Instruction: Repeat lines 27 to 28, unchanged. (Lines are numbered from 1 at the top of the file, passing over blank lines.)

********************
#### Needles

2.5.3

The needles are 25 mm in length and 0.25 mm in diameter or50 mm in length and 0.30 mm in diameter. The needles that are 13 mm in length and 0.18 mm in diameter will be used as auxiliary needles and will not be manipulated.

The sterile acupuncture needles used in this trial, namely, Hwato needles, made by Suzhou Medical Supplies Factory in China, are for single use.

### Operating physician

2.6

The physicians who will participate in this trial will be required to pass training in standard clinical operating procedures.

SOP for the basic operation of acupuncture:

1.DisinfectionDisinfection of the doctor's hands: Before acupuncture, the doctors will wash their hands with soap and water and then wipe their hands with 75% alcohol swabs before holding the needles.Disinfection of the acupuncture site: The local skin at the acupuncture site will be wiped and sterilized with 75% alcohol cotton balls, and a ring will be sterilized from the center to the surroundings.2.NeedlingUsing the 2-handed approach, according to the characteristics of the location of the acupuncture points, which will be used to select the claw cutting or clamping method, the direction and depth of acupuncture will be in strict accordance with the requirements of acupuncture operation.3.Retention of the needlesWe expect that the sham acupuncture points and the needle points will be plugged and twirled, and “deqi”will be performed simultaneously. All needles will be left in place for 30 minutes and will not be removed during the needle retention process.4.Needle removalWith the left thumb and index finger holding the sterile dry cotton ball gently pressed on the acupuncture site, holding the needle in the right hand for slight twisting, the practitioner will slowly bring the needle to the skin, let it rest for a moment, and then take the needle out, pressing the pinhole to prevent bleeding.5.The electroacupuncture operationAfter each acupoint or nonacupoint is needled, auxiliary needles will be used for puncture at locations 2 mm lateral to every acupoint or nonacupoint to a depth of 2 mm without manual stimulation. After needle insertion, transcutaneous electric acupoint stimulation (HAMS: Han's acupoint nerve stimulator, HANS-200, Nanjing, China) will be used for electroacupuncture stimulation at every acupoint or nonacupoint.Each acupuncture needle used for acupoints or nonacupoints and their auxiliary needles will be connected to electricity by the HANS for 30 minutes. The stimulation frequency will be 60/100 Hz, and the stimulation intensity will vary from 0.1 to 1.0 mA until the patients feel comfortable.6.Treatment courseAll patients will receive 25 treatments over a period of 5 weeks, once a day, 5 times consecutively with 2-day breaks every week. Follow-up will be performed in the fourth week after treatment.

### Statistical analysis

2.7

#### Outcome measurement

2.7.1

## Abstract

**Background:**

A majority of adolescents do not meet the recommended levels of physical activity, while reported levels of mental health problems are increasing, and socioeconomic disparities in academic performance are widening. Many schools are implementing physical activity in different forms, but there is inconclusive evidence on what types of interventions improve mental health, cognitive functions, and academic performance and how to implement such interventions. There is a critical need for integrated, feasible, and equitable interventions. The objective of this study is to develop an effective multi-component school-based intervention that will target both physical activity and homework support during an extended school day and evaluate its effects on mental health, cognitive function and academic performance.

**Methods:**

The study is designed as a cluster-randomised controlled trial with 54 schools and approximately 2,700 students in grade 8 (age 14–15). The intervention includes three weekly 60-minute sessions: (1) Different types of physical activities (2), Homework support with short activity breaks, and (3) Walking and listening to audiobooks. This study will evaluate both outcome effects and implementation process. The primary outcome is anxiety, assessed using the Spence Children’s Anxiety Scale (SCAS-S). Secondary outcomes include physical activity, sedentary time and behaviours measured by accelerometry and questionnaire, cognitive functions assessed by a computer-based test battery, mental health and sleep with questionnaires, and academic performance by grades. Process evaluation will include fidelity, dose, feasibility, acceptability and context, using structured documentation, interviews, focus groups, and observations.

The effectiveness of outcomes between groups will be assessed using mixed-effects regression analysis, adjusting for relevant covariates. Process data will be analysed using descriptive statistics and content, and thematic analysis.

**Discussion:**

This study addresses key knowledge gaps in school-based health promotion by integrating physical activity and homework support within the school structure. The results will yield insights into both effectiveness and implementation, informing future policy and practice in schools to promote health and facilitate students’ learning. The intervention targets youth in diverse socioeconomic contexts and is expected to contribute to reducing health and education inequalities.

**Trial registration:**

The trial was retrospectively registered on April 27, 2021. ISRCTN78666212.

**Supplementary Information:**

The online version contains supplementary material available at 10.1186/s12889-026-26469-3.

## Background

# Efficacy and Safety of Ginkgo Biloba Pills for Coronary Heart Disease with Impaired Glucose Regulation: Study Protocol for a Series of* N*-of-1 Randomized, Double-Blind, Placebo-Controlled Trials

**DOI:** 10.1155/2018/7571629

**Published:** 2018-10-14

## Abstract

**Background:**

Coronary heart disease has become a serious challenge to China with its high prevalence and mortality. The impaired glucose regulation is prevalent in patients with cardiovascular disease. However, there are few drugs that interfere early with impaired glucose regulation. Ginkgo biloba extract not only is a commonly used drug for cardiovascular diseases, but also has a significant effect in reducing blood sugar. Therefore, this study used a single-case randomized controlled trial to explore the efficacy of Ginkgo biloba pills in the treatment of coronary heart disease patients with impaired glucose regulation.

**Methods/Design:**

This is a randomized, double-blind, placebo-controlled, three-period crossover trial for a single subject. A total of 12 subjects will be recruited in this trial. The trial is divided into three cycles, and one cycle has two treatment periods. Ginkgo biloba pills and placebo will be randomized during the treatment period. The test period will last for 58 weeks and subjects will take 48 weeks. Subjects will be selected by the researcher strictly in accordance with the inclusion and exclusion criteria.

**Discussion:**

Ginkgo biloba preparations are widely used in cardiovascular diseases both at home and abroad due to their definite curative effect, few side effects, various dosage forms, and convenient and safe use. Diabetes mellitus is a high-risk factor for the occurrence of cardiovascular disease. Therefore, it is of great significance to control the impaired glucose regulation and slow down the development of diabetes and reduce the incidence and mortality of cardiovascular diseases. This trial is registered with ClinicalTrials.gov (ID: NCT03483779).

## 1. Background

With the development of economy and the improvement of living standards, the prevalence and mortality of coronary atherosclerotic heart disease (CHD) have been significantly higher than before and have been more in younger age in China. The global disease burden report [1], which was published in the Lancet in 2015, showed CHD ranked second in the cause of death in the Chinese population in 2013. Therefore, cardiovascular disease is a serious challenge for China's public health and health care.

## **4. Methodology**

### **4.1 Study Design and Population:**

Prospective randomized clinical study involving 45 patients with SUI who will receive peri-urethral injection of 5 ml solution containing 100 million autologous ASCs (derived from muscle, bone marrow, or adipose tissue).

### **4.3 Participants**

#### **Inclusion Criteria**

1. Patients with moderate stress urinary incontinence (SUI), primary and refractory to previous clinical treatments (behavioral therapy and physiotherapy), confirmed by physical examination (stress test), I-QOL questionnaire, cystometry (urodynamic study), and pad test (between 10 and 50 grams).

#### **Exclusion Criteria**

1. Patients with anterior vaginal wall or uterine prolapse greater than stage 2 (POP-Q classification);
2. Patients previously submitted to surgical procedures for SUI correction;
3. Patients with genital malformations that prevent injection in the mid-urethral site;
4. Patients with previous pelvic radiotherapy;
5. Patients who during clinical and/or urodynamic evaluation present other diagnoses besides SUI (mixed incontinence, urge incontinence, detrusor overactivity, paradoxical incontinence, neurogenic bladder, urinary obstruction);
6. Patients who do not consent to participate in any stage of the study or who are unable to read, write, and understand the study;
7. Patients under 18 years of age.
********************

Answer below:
# Efficacy and Safety of Ginkgo Biloba Pills for Coronary Heart Disease with Impaired Glucose Regulation: Study Protocol for a Series of* N*-of-1 Randomized, Double-Blind, Placebo-Controlled Trials

**DOI:** 10.1155/2018/7571629